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The Department of Home Affairs has issued its draft guidance “Modern Slavery Act 2018: Draft Guidance for Reporting Entities” (Draft Guidance) for the new Modern Slavery Act 2018 (Cth) (the Act).
The much awaited High Court native title decision in the State of WA v Alexander Brown & Ors (Brown Decision) was handed down on 12 March 2014.1 The High Court unanimously held that 2 mineral leases granted in 1966 and 1974 under the Mount Goldsworthy State Agreement did not extinguish the native title rights and interests held by the Ngarla People in the land the subject of those mineral leases, even where there had been a town and open pit on the land. The Court said that when the exercise of native title rights and interests prevent a leaseholder from exercising a specific right the exercise of that right will prevail, but only until the leaseholder ceases to exercise that right (including by rehabilitating a pit or vacating a town).
The majority of leaseholders under similar State Agreements will be affected by this decision, as well as any tenement holders with similar leases granted before the Racial Discrimination Act 1975 (Cth) and theNative Title Act 1993 (Cth). The decision is broad enough to also impact the holders of any interest which does not grant the right to exclude ‘any and everyone from access to the land, for any reason or no reason’2 .
The High Court found that the mineral leases are not inconsistent with the coexistence of native title rights and interests over the land due to the fact that:
The Brown Decision results in practical uncertainty in the mining industry (particularly for those with State Agreement tenure granted prior to the Racial Discrimination Act 1975 (Cth) and the Native Title Act 1993(Cth)) as miners and native title holders will now be required to determine how they will regulate their co-existing rights over the same land.
History of the claim
The initial application by Alexander Brown and others (on behalf of the Ngarla People) for native title determinations in respect of this land was first head by the Federal Court in 2007. At first instance, the Federal Court found that the claimed native title rights and interests had been extinguished in the area where the mine, town and the associated works had been constructed on the mineral leases (Developed Areas). The leases were similar to the form of mineral leases then provided by the Mining Act 1904 (WA) and were granted prior to the enactment of both the Racial Discrimination Act 1975 (Cth) and the Native Title Act 1993 (Cth).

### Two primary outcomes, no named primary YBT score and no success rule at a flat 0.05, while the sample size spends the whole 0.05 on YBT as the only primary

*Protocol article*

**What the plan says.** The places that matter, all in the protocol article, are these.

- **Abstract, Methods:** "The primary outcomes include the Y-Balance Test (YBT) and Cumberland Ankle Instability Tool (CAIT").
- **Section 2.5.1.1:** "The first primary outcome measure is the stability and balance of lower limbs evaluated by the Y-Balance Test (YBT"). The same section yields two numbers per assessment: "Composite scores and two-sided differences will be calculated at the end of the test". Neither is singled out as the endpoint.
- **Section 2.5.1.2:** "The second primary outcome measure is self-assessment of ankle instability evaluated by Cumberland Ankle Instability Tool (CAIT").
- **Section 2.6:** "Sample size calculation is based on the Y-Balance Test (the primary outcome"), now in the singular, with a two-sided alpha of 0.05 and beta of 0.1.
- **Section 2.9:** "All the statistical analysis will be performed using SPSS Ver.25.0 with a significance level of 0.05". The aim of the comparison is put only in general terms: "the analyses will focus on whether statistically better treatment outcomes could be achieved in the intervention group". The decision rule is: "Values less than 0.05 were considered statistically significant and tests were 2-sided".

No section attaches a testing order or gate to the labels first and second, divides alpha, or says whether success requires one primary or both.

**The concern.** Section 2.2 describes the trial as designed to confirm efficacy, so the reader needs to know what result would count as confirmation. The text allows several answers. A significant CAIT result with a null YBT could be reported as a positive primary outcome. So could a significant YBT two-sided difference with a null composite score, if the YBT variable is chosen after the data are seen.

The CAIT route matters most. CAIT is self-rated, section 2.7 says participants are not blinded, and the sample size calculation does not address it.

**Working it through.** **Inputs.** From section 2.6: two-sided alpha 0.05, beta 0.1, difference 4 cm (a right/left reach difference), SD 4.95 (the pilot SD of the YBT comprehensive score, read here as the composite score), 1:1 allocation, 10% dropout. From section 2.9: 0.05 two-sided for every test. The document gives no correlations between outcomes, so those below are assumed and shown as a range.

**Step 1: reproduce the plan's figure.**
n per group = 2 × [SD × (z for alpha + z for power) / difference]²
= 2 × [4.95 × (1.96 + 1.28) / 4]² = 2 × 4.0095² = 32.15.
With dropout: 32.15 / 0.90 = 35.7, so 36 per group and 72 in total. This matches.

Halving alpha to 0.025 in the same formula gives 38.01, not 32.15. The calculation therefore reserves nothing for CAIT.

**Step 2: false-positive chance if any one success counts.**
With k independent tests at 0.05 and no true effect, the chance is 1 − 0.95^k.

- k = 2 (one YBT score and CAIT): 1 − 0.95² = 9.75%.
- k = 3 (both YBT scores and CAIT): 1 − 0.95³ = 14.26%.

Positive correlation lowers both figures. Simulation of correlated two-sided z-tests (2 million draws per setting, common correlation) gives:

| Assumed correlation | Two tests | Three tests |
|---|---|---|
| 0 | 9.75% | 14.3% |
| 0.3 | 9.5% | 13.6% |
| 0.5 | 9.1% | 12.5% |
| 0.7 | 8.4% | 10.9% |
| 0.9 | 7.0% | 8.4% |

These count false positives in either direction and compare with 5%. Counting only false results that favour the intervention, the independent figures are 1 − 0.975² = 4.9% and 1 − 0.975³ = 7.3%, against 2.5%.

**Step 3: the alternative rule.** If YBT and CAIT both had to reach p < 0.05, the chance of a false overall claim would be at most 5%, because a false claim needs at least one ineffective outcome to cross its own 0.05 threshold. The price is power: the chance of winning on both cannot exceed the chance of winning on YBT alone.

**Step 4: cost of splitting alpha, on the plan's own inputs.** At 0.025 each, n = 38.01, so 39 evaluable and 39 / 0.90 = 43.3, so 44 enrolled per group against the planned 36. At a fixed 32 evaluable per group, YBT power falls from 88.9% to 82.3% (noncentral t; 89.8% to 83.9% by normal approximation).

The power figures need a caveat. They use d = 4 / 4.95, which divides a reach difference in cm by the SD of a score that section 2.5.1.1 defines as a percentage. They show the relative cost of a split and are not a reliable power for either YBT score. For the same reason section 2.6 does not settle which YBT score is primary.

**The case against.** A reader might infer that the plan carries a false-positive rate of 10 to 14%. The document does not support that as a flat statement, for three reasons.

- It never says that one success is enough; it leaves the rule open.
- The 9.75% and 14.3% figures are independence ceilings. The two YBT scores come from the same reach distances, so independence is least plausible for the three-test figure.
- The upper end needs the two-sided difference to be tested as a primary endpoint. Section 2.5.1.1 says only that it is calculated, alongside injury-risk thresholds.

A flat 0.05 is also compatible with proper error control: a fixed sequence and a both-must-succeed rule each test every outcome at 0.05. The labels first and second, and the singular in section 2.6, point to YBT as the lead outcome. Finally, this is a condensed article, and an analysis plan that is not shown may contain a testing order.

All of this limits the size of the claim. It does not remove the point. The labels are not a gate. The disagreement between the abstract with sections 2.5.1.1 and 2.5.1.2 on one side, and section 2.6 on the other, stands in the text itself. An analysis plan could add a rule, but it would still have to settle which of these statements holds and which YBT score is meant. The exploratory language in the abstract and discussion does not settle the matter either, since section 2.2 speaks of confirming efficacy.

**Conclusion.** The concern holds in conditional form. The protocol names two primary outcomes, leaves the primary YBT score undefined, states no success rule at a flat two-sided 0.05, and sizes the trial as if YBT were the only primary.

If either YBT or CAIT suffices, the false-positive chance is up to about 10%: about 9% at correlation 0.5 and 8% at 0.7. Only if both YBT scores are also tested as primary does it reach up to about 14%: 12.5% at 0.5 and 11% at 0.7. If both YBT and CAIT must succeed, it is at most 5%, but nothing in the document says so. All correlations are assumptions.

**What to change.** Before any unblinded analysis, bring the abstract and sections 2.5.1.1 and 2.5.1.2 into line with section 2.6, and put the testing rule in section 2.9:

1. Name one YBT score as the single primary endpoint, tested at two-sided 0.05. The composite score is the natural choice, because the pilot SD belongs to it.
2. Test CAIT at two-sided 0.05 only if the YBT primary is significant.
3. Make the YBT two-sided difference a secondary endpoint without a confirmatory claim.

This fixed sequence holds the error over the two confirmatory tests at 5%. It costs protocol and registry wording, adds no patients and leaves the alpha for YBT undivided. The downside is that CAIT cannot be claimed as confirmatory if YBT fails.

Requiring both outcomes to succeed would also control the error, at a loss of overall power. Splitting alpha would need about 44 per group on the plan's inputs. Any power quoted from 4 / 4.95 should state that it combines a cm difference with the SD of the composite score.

On appeal to the Full Court of the Federal Court, Greenwood and Barker JJ found by a 2 to one majority that the effect of the exercise of the rights under the mineral leases in respect of the Developed Areas was merely to suspend native title rights, rather than to extinguish them and therefore upheld the appeal by the native title holders.
By special leave, the State appealed to the High Court against the orders of the Full Court submitting that:
|1.|| HCA 8|
|2.|| HCA 8 at 13 |
|3.||Wik Peoples v Queensland (1996) 187 CLR 1|
|4.||Western Australia v Ward (2002) 213 CLR 1|
By Christine Lovitt, Fionn Bowd and Emma McLeod
The amendments to the Native Title Act 1993 (Cth) which were proposed by our previous Government have been reawakened, including offshore recognition, and are now being put forward once again in the form of the Native Title Amendment (Reform) Bill 2014(2014 Bill).
In summary, these changes are favourable to native title parties and would place greater obligations on project proponents, such as the obligation to negotiate in good faith. The changes would also expand the right to negotiate to offshore areas, which was not previously the case.
If implemented the 2014 Bill will see the following changes to the Native Title Act 1993 (Cth):
Right to negotiate process
Applications for a determination
Commercial rights and interests
Leave was granted for Senator Siewart who has re-introduced the 2014 Bill to continue her remarks on the next sitting day, being Monday 17 March 2014. We will track the progress of this Bill and will provide regular updates.
History of the Bill
As you may be aware, the Native Title Amendment (Reform) Bill (No. 1) 2012 (2012 Bill) was introduced into the Senate in February 2012. This Bill then lapsed on 12 November 2013 following the election of the Coalition.
The 2014 Bill is on identical terms to the 2012 Bill. It was introduced into the Senate and received its second reading speech on 4 March 2014.